Abstract 13526: Arginase Inhibition Improves Left Ventricular Systolic Dysfunction in Murine Doxorubicin-Induced Heart Failure, and Increased Arginase Activity Correlates With Cardiac Dysfunction in Patients With Systolic Heart Failure
Introduction: Imbalance between nitric oxide (NO) and reactive oxygen species (ROS) is important in cardiovascular pathophysiology. An arginine-metabolizing enzyme arginase regulates NO production by competing with NO synthase for a substrate arginine. We investigated its role in murine doxorubicin (Dox)-induced heart failure (HF) and in patients with systolic HF.
Methods: PBS, Dox (5 mg/kg/week), or Dox plus an arginase inhibitor nor-NOHA (40 mg/day) was administered i.p. to adult male C57BL/6 mice for five weeks. Expression and activity of tissue arginase, echocardiography, LV remodeling, and NO concentration were analyzed at eight weeks. NO secretion from cultured cells was examined. In human study, 35 patients each of chronic systolic HF (LV ejection fraction (EF), 31.3 ± 10.4%) and control subjects were registered. We examined echocardiography, pulse wave velocity (PWV), blood concentration of arginine, ornithine, NO, and hydroperoxide, and performed univariate and stepwise multivariate analyses.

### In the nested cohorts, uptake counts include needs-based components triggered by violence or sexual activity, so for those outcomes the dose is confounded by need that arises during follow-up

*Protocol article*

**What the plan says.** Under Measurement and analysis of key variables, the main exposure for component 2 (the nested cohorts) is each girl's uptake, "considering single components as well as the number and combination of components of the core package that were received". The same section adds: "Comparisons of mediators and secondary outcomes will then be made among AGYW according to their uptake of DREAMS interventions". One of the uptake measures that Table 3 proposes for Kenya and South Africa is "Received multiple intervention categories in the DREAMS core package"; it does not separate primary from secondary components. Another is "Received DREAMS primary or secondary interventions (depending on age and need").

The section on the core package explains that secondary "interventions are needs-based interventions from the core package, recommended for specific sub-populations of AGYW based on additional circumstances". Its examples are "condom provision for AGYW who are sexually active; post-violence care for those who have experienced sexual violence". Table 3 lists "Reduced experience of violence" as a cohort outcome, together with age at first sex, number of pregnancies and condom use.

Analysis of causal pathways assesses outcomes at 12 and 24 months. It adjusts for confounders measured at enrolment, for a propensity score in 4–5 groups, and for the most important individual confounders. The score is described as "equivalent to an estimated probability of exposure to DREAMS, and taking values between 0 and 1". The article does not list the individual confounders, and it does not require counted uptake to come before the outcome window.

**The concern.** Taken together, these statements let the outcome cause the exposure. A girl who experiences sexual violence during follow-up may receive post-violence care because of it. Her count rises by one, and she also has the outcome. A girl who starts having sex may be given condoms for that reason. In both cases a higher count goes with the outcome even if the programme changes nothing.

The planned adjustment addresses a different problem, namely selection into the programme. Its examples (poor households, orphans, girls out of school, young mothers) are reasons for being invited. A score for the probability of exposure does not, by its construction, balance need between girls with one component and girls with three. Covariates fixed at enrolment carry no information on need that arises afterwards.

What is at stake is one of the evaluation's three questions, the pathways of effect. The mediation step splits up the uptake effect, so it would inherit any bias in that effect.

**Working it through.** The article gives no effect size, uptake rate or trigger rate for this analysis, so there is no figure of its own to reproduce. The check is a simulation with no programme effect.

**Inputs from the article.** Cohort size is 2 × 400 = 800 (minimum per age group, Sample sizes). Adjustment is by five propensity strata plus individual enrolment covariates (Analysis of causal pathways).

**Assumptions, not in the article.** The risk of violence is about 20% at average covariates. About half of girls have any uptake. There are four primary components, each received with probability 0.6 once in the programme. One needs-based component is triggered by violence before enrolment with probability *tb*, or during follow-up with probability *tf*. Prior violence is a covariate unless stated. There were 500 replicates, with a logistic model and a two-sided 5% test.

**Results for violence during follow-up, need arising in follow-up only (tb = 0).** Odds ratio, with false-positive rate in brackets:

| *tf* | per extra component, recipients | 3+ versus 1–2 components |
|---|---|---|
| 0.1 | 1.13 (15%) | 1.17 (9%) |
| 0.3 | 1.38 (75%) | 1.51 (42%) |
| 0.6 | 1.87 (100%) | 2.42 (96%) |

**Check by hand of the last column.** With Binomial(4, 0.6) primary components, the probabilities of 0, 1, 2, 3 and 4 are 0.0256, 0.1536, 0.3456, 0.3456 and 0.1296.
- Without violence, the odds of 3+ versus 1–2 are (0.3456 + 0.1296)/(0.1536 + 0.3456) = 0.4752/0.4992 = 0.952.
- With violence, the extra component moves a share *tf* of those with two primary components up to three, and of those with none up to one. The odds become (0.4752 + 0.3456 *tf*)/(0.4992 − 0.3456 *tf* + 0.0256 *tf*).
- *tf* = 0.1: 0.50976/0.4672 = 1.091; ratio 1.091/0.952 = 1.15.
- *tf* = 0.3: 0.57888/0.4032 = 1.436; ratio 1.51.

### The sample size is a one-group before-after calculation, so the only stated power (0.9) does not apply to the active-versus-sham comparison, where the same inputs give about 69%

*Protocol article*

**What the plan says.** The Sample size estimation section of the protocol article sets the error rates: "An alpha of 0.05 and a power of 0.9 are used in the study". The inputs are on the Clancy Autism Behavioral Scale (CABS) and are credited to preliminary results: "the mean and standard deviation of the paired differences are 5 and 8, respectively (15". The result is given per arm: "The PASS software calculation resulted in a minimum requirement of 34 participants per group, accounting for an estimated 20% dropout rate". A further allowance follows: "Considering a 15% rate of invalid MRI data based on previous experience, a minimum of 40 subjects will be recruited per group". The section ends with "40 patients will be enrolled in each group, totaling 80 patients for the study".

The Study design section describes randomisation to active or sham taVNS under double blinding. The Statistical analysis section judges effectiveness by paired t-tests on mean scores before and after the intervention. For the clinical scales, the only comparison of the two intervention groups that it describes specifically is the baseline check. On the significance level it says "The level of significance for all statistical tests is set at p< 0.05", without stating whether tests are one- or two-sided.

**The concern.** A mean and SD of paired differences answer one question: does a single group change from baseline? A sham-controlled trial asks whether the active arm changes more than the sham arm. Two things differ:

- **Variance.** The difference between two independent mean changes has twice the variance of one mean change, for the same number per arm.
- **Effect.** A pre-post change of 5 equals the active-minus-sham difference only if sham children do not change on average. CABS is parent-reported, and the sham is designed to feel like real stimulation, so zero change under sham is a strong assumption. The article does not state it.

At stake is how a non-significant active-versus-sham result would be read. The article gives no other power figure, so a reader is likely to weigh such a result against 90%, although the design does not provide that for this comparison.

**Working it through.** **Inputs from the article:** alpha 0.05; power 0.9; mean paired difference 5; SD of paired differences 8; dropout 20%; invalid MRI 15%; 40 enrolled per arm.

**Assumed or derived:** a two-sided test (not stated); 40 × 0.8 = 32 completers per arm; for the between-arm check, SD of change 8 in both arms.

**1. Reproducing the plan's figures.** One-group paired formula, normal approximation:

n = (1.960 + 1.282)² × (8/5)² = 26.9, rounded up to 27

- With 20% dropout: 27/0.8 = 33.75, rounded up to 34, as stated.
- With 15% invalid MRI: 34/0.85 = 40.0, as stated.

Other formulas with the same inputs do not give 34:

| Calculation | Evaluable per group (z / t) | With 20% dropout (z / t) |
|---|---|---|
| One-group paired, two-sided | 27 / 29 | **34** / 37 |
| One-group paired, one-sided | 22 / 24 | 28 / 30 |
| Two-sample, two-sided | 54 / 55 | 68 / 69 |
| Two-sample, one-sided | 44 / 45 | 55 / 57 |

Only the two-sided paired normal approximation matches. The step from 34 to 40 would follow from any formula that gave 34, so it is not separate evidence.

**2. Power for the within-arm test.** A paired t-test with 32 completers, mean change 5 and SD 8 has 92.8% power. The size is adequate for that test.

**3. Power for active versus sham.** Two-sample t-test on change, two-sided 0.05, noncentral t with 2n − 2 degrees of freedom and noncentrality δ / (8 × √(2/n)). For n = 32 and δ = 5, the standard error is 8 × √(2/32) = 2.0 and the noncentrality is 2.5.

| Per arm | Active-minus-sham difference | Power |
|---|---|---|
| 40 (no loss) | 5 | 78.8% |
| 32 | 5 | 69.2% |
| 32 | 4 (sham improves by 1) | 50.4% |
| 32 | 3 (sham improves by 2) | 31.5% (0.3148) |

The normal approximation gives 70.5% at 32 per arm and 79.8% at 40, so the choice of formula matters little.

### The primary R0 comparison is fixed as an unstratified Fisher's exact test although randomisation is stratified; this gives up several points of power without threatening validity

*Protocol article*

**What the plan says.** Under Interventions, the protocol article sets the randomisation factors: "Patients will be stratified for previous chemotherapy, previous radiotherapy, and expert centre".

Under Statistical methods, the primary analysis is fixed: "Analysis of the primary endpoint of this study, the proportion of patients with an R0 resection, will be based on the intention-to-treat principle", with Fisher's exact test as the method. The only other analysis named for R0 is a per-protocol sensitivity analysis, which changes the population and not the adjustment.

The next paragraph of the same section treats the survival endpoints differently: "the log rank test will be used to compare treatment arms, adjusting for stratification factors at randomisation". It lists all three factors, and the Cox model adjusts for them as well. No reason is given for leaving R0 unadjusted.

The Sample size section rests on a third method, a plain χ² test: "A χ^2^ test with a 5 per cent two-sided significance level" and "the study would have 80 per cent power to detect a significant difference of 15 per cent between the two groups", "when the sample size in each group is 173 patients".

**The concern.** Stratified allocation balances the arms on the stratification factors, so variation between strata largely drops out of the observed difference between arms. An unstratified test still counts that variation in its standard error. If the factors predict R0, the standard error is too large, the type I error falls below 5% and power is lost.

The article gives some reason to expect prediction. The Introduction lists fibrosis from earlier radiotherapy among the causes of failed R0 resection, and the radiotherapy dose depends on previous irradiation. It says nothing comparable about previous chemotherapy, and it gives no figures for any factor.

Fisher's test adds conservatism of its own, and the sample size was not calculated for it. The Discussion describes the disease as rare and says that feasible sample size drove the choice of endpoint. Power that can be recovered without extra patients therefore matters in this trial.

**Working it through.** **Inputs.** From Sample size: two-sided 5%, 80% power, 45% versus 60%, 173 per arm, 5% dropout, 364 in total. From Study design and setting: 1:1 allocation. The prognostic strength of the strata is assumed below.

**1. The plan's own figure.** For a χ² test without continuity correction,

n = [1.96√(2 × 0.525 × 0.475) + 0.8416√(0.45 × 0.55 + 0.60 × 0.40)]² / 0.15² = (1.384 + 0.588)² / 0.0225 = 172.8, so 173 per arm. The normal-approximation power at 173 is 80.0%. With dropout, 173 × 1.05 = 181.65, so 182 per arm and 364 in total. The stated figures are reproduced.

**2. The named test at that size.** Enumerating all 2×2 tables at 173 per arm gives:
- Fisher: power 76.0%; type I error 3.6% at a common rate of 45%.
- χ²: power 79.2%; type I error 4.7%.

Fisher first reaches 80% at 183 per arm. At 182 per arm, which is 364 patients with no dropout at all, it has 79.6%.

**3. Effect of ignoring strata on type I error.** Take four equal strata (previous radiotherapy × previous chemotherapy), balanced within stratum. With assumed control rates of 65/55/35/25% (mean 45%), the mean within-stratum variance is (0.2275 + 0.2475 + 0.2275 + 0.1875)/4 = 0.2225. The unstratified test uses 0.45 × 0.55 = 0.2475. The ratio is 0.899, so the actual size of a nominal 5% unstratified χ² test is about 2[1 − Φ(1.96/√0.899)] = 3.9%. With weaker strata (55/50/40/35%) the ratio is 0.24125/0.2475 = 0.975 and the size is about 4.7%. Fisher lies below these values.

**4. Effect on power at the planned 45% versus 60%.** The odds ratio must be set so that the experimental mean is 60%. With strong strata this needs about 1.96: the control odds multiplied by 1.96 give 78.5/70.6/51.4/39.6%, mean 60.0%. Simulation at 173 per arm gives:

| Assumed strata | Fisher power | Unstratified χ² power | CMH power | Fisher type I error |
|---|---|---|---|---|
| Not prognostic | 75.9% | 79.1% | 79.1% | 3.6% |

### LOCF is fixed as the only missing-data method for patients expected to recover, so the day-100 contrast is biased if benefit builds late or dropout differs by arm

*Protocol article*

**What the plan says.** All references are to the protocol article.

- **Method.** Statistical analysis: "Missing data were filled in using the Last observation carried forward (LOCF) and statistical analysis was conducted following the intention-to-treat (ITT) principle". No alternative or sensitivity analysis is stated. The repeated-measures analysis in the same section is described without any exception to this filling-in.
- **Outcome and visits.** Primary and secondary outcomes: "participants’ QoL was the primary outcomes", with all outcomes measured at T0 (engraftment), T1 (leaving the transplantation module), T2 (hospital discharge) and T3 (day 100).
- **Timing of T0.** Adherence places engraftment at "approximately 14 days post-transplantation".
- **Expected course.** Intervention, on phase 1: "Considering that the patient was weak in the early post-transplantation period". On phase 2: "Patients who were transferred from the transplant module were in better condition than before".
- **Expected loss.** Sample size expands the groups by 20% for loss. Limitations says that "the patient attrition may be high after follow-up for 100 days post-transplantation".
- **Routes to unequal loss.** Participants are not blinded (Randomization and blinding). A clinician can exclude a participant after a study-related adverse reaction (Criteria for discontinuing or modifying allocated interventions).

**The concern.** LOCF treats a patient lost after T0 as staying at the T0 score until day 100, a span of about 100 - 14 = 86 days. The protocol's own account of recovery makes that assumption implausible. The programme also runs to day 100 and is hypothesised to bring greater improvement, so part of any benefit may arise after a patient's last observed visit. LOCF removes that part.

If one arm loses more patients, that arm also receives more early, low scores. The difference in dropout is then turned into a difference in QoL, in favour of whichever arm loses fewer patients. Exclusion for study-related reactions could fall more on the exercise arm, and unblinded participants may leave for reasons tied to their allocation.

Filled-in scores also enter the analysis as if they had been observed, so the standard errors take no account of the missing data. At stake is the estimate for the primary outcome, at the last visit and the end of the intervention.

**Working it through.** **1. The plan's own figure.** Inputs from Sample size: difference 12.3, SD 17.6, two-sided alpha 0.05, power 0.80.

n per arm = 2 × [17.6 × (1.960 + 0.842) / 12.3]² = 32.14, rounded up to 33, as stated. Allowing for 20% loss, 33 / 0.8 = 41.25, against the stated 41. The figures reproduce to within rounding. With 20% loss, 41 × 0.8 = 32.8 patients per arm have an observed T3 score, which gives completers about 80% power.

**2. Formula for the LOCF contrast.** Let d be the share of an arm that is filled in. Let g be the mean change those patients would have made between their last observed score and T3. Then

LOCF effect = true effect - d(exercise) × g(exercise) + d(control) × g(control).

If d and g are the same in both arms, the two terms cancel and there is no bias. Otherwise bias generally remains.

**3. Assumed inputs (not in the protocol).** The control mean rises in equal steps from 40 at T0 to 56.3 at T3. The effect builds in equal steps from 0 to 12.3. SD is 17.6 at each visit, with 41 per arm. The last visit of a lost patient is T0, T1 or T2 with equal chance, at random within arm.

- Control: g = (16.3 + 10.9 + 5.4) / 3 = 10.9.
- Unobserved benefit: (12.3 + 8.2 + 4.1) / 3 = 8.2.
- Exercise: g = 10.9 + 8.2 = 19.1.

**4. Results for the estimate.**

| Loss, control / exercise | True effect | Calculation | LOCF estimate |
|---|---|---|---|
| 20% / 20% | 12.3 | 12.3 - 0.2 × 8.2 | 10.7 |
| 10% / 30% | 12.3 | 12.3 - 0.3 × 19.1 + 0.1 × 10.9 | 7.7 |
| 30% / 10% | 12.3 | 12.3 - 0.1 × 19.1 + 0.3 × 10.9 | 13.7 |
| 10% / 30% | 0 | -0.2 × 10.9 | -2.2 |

Results: (1) Dox administration to mice increased expression levels of arginase 1 and 2 in the lung and activity in the lung and liver. (2) Echocardiography revealed that nor-NOHA completely reversed Dox-induced decrease in the EF (n = 10 each), in parallel with expression levels of BNP mRNA, without affecting LV remodeling. (3) nor-NOHA reversibly lowered systolic blood pressure up to 12.1%. (4) nor-NOHA significantly improved Dox-induced decline in NO concentration in the serum, lung, and aorta, and stimulated NO secretion from aortic endothelial cells and peritoneal macrophages in vitro. (5) Plasma ornithine/arginine (O/A) ratio, indicating systemic arginase activity, significantly increased in patients with systolic HF compared with controls. Interestingly, O/A ratio strongly correlated with the inferior vena cava diameter, PWV, and decline in serum NO concentration and NO/ROS ratio, and a trend was revealed in correlation with BNP level.
Conclusions: Arginase inhibition improves LV systolic dysfunction in murine Dox-induced HF, and increased arginase activity correlates with preload and afterload of the LV in patients with systolic HF, highlighting the pathophysiological role of arginase on vascular complications in the disease.
- © 2013 by American Heart Association, Inc.